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Huineng tears up sutras
Chinese name
Long characters
Pinyin Chan
Wade-Giles ch'an
Jyutping Sim 4
Cantonese Sim
Japanese name
Kana ぜ ん
Hepburn Zen
Kana セ ン
Hepburn Sen
Korean name
MR Sŏn
RR Seon
Vietnamese name
Quốc Ngữ Thiền
Hán tự

Chan ( Chinese    /  , Pinyin Chán ) is a meditation school of Mahayana Buddhism that originated in the Empire of China , which is paradoxical by practicing meditation in the lotus position and by loosening gongans ( 公案 , gōng'àn , Japanese kōan ) Riddle, as well as enlightenment experience is characterized. Chan is a form of Buddhism that emerged in China through the encounter with Daoism and Confucianism . He has had a great influence on Chinese philosophy , art and culture.

The Chinese name Chan comes from the Sanskrit word Dhyana , which was translated into Chinese as Chánnà ( 禪 那  /  禅 那 , chánnà ). Chan Buddhism was spread in East Asia and Southeast Asia by monks. A Korean ( Korean Seon ) and Vietnamese ( Vietnamese Thiền ) tradition emerged. Chan Buddhism was transferred to Japan in the 12th century , where it was known as Zen (and in the West as Zen Buddhism).


According to legend, the Chan Buddhism was founded by Bodhidharma between 480 and 520 AD. He is said to have relied entirely on meditation and rejected any written tradition. However, it is also reported that he was a follower of the Lankavatara Sutra , which emphasizes inner enlightenment. Accordingly, the transmission of the teaching is not found in Chan using fonts but from master to student and "heart to heart" instead, although there is some text collections of Chan masters gave and also the Prajnaparamita - which Lankavatara- and the Nirvana Sutra one Role played. The Diamond Sutra , however, always had the greatest importance .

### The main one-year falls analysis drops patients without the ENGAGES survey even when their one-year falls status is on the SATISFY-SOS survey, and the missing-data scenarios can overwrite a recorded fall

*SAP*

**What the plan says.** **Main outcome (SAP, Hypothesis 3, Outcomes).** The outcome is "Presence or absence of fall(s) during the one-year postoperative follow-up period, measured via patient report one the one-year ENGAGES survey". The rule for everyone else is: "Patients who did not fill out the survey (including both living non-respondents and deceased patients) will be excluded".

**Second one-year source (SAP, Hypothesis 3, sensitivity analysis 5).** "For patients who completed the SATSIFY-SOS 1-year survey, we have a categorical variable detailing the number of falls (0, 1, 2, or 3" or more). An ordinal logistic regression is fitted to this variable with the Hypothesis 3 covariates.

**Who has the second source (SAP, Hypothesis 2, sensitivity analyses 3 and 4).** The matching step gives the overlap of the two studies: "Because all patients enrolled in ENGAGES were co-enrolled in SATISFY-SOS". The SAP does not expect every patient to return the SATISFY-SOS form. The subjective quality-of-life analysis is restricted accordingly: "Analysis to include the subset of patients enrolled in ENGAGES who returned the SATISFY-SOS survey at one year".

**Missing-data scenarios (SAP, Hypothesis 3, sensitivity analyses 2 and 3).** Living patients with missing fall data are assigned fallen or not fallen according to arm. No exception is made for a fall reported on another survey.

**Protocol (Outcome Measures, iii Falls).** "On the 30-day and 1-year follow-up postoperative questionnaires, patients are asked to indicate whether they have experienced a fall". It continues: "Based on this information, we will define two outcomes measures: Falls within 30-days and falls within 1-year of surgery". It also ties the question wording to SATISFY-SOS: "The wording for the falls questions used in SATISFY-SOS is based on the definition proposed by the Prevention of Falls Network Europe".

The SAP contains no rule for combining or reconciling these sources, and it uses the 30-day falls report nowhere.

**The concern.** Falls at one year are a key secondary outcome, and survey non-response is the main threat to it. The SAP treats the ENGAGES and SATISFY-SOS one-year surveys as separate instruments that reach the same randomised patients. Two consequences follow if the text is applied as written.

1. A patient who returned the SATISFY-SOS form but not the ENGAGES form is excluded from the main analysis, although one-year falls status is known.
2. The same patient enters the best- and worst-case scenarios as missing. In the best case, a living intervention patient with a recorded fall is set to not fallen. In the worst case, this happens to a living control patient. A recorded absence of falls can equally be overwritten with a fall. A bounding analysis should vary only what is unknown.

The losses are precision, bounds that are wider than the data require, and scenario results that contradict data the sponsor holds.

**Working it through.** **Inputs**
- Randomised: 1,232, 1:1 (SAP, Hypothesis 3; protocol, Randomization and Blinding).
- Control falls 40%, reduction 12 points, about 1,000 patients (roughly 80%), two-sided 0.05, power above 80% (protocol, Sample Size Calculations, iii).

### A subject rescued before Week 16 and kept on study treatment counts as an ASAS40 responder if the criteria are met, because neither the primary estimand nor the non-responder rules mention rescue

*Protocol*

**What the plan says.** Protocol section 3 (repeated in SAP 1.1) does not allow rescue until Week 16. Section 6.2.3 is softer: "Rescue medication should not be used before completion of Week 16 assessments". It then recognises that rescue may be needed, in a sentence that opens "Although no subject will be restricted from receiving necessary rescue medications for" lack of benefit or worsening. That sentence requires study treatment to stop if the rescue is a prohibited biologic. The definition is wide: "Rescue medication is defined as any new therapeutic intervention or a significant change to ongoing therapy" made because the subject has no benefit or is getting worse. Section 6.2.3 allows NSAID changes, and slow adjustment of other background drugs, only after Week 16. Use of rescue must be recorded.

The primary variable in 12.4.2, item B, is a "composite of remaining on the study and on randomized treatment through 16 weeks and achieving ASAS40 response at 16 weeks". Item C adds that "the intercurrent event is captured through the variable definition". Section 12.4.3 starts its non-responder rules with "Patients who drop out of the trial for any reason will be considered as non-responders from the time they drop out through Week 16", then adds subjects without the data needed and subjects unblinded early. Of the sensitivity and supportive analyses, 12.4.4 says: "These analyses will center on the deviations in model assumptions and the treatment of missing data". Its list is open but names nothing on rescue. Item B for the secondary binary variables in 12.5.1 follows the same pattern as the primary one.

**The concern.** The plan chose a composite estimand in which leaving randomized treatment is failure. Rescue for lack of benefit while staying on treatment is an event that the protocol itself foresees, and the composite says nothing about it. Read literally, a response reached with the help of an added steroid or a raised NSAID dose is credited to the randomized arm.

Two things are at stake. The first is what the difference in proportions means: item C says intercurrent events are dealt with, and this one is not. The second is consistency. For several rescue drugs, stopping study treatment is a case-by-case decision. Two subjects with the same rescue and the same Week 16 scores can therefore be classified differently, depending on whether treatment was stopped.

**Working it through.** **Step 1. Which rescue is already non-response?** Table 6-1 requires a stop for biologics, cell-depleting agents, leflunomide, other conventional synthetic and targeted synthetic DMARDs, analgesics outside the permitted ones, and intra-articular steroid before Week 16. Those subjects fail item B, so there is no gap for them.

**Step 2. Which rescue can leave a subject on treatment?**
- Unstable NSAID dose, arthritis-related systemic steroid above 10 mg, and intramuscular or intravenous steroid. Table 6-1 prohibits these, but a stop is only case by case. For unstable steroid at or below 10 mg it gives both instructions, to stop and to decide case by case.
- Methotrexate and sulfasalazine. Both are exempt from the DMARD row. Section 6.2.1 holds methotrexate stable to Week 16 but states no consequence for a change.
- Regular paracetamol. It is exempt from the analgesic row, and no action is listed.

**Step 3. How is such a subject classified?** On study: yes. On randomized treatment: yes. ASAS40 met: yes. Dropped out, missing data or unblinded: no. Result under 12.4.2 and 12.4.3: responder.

The concept of wisdom of the sūtras is interpreted in the Chan as looking through the emptiness of the world of appearances, the properties and forms of things and the demarcated person in order to penetrate to nothing. Prajna and Shunyata , wisdom and emptiness, are seen as the same reality, so the Chan speaks of non-mind and non-thought. These are explained as simultaneously existing and nonexistent, incomprehensible and the incomprehensible itself. Outside and inside as well as being and non-being should be completely given up in the Chan in order to experience the original Buddha-nature and through it to grasp the true reality. Accordingly, Chan also rejects the conventional philosophical opinions on the sutras, since the teachings of the Chan are based on direct experience and refer to the own self. The correct point of view, according to the Chan, is the absence of points of view. In the history of Chan it has happened again and again that Chan masters ritually burned sutras and destroyed statues.

The goal of the Chan is enlightenment or awakening ( 開悟  /  开悟 , kāiwù , Japanese satori ), which could be achieved with different means. One of them were the Gong'ans ( 公案 , gōng'àn , Japanese Kōans ), sentences or cases that were not rationally solvable and served to transcend the mind , but the deepened meditation ( 坐禪  /  坐禅 , zuòchán , Japanese zazen ) played in all schools of Chan always the most important role. The influence of Daoism is shown in the tendency towards conceptual negation , the emphasis on emptiness and unity as the absolute and the high status of nature as self-nature, dharma-nature, wisdom-nature and Buddha-nature.